Fr. Bill Kraus Reflects on Celebrating St. Clare: St. Bonaventure NY and Wilmington DE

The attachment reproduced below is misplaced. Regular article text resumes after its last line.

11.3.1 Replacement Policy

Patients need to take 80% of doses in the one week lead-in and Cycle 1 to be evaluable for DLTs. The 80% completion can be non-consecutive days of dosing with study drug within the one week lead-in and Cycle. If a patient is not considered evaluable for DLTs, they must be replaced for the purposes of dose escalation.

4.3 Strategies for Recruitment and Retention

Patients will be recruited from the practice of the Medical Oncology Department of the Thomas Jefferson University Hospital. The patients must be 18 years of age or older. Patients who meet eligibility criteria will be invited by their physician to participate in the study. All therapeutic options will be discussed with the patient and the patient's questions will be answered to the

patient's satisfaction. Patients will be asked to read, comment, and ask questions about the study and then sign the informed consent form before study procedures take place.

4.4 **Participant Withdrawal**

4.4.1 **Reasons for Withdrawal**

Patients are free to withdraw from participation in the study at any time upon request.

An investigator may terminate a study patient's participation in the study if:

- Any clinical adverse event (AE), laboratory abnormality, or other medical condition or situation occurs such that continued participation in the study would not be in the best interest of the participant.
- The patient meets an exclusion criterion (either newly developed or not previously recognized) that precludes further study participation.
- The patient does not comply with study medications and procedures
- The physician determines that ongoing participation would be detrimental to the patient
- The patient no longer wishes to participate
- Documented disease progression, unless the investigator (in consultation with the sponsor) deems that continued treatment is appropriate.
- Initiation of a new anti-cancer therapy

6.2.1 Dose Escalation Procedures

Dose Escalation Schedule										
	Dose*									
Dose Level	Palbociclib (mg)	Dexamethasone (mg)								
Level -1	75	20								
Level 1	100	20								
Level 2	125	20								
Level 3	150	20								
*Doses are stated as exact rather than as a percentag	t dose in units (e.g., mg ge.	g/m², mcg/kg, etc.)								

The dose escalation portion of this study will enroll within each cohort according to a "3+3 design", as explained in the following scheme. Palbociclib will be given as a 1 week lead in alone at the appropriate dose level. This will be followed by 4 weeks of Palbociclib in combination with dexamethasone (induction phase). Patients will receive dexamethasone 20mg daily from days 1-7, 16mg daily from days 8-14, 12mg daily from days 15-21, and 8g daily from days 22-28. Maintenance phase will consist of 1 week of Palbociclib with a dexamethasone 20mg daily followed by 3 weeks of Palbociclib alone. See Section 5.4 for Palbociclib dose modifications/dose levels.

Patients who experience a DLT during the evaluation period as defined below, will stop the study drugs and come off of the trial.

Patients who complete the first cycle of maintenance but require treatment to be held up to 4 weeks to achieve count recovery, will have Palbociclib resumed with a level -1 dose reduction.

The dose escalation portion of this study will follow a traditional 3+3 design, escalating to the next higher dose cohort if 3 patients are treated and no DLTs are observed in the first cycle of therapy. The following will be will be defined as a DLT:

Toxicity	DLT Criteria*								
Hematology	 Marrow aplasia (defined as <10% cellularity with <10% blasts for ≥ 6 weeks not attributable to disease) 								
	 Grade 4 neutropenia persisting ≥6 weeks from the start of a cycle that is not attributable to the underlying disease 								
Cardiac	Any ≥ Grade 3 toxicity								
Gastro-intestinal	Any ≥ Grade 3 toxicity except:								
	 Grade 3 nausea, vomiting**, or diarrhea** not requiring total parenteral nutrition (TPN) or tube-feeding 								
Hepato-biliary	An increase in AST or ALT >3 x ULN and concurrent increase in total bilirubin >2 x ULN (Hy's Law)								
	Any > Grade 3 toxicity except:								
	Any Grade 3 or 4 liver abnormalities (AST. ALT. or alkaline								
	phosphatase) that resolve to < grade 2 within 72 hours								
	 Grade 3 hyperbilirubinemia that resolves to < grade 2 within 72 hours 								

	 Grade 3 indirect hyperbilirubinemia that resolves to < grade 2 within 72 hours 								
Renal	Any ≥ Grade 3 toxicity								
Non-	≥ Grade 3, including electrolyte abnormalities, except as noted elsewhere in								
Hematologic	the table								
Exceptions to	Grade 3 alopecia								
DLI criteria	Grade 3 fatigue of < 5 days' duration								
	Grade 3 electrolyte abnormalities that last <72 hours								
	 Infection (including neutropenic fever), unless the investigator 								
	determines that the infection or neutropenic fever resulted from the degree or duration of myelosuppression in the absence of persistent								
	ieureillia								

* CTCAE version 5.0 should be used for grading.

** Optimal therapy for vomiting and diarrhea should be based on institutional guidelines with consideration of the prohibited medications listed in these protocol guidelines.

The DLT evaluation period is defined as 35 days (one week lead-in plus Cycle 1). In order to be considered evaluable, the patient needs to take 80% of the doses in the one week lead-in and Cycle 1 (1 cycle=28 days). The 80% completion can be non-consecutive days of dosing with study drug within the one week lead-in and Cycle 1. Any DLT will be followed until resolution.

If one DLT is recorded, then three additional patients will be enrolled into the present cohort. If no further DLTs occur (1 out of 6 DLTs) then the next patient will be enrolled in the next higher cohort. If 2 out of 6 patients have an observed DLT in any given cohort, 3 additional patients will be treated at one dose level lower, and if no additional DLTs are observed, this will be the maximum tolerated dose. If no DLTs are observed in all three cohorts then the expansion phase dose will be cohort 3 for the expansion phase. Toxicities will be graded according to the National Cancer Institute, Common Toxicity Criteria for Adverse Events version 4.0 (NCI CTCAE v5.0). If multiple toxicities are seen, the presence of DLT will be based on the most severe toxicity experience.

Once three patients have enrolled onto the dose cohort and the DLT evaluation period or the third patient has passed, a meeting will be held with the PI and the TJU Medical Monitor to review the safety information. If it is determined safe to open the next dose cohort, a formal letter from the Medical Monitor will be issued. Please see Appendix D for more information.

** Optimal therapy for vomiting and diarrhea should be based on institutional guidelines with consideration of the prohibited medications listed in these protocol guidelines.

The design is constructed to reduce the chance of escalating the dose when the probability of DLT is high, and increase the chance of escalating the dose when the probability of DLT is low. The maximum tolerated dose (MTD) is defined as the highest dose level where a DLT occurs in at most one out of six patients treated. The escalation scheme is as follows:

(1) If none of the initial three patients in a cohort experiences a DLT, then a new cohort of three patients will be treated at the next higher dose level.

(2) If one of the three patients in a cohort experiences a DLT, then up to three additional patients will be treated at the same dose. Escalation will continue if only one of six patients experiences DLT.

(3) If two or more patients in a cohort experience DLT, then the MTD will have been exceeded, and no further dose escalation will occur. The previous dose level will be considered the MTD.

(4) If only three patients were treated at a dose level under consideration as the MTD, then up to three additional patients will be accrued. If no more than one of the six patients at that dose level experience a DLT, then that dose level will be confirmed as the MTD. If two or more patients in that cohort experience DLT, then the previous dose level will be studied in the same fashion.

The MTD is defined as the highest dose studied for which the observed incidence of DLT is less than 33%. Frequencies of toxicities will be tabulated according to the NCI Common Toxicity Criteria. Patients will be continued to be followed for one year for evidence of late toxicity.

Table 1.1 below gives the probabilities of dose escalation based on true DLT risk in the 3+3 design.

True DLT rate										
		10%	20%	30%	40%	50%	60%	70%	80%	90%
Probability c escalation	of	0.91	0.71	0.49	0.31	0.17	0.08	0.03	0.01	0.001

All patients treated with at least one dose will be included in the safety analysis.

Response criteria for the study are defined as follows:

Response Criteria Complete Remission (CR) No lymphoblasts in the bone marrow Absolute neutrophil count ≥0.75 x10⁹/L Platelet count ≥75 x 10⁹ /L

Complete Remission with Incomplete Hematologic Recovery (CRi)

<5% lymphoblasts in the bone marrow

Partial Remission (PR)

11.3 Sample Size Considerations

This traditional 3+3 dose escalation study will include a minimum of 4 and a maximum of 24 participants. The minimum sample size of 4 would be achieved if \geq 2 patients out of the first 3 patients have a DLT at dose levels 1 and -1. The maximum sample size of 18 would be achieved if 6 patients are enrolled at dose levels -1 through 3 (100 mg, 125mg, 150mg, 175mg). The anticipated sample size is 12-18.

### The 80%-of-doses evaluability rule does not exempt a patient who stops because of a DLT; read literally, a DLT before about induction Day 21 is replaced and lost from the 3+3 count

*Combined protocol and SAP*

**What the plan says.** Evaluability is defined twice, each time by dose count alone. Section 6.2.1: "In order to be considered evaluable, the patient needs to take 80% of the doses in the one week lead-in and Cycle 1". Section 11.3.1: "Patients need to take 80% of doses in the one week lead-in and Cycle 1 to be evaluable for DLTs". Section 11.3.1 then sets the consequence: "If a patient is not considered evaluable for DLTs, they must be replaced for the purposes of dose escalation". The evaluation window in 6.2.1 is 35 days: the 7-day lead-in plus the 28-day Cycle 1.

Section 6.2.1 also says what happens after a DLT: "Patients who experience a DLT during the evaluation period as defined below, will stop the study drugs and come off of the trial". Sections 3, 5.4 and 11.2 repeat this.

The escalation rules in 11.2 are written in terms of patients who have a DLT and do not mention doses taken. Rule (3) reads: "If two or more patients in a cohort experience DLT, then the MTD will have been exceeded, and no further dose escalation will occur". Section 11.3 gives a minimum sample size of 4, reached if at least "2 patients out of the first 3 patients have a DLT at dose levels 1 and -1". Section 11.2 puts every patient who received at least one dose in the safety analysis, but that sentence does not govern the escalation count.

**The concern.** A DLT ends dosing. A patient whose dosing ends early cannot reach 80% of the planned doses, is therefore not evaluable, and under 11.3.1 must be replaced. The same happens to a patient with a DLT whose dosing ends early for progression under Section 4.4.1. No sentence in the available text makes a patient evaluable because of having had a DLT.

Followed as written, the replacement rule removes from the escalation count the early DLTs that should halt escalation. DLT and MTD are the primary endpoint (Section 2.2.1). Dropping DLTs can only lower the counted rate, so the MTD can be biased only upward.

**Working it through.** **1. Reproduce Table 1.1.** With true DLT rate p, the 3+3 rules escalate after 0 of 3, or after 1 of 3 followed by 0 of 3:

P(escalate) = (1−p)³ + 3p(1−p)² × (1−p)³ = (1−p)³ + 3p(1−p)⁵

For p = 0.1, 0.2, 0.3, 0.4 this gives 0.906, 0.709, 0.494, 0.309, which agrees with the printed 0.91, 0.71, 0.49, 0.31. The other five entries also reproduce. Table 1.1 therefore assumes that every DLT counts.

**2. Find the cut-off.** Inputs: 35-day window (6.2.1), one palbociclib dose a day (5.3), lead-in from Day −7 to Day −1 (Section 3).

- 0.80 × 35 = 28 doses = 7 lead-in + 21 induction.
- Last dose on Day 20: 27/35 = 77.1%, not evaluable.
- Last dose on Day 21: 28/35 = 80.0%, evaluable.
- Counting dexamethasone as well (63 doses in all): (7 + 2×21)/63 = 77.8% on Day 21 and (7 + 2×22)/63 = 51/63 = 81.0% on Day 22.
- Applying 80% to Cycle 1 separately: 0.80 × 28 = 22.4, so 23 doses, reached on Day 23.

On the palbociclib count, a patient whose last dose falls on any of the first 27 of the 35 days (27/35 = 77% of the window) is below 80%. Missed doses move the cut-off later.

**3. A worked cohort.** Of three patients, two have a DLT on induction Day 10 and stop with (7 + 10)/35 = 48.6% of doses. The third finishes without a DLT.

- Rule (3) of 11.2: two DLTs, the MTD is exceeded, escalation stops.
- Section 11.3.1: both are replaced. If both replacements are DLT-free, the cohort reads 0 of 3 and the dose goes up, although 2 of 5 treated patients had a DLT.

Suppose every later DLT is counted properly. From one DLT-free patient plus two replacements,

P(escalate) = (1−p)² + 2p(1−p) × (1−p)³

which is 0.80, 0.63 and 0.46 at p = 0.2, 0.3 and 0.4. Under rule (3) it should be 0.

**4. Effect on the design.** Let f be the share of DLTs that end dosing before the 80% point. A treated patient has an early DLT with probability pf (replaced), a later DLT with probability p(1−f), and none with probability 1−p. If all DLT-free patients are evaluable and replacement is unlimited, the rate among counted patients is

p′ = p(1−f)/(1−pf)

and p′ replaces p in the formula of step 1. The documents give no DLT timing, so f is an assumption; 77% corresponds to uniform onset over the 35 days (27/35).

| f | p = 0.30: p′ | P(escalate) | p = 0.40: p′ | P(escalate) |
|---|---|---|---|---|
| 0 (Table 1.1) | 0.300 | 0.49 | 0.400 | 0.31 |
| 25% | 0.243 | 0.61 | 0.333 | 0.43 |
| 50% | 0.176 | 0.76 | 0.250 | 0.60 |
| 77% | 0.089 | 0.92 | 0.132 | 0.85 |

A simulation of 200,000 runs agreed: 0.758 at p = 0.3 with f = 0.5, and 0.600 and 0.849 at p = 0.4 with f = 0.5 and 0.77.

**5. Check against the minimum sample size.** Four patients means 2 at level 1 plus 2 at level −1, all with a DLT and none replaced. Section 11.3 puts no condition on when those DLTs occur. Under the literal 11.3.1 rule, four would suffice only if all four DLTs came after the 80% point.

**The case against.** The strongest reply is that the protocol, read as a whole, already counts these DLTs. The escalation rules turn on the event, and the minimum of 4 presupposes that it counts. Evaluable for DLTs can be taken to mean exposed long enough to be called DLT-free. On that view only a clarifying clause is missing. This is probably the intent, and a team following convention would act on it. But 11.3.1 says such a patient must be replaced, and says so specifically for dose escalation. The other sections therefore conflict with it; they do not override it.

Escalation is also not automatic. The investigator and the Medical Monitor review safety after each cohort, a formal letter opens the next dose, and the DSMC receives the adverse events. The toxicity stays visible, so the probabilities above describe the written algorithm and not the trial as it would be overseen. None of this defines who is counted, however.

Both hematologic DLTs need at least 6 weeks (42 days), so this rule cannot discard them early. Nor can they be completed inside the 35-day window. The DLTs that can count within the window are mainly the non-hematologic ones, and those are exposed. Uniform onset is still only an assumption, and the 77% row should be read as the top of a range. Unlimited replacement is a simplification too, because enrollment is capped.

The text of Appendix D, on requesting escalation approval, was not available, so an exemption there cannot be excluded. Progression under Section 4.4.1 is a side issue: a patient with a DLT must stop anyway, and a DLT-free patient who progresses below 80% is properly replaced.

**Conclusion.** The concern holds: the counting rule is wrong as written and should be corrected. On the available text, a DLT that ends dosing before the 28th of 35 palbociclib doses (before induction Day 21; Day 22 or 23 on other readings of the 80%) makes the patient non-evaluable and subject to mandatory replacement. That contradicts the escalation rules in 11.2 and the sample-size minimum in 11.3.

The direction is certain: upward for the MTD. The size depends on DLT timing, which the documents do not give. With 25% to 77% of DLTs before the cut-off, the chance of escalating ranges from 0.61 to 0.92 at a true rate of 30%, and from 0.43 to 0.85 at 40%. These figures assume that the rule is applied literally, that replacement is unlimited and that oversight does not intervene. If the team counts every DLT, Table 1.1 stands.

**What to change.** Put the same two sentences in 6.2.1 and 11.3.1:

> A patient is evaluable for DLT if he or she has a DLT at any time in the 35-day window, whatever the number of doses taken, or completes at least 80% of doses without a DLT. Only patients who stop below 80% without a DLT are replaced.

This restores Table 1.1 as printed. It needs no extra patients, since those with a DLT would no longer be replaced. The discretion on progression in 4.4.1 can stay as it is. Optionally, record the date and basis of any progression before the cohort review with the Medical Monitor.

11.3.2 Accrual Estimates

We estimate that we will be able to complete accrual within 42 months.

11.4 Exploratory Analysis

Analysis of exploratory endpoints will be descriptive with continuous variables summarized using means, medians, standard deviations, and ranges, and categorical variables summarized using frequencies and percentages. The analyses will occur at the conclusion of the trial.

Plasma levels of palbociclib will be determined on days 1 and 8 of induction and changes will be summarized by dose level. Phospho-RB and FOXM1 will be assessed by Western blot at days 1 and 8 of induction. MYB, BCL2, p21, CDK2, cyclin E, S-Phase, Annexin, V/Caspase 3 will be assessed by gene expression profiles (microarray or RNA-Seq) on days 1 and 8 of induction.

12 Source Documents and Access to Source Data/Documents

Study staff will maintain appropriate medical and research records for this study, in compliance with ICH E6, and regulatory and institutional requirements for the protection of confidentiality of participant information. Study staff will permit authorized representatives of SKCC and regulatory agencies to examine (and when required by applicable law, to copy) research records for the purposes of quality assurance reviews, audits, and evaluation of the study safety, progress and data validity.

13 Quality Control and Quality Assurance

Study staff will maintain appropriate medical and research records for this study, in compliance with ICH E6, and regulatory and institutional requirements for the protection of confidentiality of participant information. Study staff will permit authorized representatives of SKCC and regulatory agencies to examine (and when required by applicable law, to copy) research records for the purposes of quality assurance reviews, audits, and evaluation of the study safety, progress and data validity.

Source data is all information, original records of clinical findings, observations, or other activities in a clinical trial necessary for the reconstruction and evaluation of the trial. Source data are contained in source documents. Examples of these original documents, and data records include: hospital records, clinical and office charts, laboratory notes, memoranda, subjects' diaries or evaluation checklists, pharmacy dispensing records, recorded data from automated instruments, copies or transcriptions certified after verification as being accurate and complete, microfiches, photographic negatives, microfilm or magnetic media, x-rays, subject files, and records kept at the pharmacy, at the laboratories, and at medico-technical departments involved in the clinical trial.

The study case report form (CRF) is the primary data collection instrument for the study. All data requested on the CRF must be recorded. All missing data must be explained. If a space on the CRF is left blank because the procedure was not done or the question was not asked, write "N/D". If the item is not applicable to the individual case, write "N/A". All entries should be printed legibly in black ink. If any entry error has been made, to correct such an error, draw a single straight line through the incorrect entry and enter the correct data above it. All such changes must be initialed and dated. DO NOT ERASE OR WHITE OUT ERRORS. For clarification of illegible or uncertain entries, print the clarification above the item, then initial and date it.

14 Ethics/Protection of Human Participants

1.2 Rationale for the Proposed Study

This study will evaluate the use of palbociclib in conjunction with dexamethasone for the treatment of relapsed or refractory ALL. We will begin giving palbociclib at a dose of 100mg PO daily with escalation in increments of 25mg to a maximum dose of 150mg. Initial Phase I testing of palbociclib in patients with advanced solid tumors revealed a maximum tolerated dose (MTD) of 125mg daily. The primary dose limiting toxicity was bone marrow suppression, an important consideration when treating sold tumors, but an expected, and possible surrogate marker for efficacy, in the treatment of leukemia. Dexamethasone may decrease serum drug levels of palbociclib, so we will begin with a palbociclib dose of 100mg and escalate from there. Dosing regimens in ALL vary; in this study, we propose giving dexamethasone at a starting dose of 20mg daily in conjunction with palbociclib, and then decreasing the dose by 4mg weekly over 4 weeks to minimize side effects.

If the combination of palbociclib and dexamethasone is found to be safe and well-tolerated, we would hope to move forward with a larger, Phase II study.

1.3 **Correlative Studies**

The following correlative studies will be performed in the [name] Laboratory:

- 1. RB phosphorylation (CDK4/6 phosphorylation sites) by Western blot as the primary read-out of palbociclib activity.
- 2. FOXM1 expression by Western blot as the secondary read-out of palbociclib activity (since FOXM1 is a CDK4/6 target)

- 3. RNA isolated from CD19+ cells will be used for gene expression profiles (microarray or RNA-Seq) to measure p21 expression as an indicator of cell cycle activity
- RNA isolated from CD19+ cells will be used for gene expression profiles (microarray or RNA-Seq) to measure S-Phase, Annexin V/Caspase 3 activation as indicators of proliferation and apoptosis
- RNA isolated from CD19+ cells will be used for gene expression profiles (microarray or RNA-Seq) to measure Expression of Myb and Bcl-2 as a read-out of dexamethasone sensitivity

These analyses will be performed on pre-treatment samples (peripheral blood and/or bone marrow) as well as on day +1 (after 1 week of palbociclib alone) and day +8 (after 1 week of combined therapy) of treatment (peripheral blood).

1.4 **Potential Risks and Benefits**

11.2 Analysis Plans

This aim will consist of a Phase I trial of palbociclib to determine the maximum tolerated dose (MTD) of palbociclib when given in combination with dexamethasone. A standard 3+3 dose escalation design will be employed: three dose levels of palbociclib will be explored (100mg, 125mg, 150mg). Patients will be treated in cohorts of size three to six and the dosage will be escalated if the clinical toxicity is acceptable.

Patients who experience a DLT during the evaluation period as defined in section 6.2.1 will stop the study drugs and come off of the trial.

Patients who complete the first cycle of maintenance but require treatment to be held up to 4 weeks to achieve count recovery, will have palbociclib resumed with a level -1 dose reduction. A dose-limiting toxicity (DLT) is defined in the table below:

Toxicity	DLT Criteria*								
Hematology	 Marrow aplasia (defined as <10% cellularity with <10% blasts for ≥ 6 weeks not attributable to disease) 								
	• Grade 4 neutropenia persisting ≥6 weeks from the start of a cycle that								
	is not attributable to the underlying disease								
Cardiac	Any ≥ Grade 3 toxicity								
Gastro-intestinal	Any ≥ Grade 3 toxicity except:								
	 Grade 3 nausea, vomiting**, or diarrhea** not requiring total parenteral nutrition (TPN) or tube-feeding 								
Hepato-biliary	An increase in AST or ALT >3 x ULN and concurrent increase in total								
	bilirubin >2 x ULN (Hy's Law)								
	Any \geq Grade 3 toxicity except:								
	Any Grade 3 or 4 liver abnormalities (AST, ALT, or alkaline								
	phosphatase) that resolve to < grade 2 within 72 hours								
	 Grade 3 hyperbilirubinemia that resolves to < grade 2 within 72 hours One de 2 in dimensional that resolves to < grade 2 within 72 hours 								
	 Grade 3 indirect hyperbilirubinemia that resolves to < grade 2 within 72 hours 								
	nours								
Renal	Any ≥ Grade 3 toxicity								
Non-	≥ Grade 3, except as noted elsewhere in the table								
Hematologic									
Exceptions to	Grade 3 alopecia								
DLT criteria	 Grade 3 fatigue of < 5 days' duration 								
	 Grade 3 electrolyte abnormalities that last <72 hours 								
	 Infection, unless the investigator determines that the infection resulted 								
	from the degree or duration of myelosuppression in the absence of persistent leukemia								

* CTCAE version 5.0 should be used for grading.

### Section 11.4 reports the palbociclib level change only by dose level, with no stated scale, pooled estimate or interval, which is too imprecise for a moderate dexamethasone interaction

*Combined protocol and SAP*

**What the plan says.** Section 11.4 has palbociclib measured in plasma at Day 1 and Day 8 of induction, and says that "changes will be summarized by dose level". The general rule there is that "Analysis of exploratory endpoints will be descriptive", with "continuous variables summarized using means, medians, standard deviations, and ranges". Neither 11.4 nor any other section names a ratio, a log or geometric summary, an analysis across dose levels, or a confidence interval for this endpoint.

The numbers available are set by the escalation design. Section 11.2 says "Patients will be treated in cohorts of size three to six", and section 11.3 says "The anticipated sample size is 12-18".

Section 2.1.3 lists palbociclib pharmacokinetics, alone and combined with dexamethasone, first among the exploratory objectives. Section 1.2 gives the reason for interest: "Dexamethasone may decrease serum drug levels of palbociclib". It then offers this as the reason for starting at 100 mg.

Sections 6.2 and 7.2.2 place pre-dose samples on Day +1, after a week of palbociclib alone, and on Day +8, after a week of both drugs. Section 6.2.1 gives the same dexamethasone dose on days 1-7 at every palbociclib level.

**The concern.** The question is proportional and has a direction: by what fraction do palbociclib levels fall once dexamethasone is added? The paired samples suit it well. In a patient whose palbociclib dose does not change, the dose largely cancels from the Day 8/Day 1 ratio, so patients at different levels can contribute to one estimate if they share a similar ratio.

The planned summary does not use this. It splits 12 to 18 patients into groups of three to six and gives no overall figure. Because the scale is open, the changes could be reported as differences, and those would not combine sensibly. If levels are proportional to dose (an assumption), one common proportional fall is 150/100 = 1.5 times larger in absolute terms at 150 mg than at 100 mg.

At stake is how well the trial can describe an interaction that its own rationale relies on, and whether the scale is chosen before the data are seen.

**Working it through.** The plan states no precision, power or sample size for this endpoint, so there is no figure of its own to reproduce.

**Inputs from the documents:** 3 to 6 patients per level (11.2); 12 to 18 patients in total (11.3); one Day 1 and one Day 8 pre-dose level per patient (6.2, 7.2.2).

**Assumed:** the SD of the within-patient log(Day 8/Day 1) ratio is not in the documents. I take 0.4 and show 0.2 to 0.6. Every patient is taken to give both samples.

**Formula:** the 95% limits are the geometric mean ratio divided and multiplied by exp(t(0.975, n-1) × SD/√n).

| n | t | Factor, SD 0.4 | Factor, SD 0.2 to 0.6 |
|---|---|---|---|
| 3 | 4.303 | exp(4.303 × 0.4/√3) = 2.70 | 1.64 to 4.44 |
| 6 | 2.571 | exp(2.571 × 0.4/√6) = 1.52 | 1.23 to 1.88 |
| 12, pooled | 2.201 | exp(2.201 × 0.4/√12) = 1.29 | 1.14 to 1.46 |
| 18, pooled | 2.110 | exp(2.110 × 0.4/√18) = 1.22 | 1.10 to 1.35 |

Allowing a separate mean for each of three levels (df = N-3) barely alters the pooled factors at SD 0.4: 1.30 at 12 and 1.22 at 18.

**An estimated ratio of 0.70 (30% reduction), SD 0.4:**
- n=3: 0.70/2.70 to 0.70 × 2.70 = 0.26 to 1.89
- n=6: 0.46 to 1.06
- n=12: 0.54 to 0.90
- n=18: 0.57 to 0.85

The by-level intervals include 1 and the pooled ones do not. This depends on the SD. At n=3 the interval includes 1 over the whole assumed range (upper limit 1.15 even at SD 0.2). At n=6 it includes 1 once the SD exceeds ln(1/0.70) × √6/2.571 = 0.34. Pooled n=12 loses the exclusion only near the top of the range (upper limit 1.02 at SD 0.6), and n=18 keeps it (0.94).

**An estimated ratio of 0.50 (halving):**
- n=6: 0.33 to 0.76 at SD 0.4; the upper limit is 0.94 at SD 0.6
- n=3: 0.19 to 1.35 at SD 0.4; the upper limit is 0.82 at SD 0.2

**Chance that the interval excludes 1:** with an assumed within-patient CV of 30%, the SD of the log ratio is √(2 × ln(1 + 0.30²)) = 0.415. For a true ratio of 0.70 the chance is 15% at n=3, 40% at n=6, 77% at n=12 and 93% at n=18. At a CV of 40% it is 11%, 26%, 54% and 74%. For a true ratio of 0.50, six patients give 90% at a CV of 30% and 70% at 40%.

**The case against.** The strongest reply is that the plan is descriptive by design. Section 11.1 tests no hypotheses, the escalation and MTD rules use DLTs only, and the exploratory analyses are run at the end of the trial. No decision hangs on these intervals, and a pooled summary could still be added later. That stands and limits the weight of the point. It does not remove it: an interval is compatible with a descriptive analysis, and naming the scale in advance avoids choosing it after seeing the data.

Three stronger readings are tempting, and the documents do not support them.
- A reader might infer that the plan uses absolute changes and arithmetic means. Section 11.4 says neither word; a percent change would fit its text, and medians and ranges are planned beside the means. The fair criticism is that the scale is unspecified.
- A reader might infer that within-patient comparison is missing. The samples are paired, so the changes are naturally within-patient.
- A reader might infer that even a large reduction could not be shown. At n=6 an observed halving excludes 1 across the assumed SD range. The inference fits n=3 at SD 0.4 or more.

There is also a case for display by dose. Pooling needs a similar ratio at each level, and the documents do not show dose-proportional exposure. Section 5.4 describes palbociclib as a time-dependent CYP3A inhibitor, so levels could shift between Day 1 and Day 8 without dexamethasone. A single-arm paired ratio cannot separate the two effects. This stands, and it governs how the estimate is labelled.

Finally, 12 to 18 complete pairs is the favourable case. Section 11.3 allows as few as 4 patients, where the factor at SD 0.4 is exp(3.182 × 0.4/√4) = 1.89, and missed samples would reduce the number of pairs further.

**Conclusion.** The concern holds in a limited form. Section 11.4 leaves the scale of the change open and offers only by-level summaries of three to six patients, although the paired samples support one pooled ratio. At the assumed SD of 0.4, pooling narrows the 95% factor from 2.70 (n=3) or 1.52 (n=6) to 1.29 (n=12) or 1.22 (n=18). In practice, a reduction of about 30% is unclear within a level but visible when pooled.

It was my joy to participate last week in a double celebration of the 800th Anniversary of the Consecration of St. Clare of Assisi: a three-day conference at St. Bonaventure University on St. Clare, sponsored by the two federations of Poor Clares in North America; followed by another day of prayer and festivity with the U.S. Federation of Capuchin Poor Clares (for whom I am the Religious Assistant) at St. Veronica Giuliani in Wilmington. For me it was the first time to participate in a major conference of Poor Clare sisters from throughout the U.S. and Ireland, and it was a blessing to be back on the lovely campus of St. Bonaventure where I received my M.A. in Franciscan Studies 35 years ago. The conferences (five speakers), workshops and conversations were full of a new and deeper appreciation of the enduring gift and wisdom of St. Clare for the Church and our Francisclarian family: her passionate and practical love for Jesus crucified, supported by a life of fraternity and poverty. I was struck by the great diversity among the Poor Clare communities (about 100 sisters from 20 monasteries attended), both in their clothing and in their application of their Rule and Constitutions to their daily life. My experience of the Capuchin Poor Clares in the United States and Mexico is of a greater uniformity among the monasteries. When I commented on the diversity of habits to one of the sisters, she responded: “the important thing is that we all get to the white tunic.” Back among the Clarisas Capuchinas in Wilmington (eleven sisters representing the five monasteries of our federation, in addition to the rest of the local monastery), we participated in a night of vigil for the Solemnity of the Sacred Heart and a day of celebrating our Capuchin part in the 800 years of St. Clare´s consecration. The Eucharistic celebration of the Sacred Heart, with the ambience and spiritual presence of St. Clare, was highlighted by the sisters´ renewing the vows of their own consecration. In recalling and celebrating these 800 years, I am impressed with how short are our years and how small is our contribution in the life of this charism, yet how great is our responsibility: to live our little part faithfully so that Clare´s gift to the Church and Order remains pure and fruitful.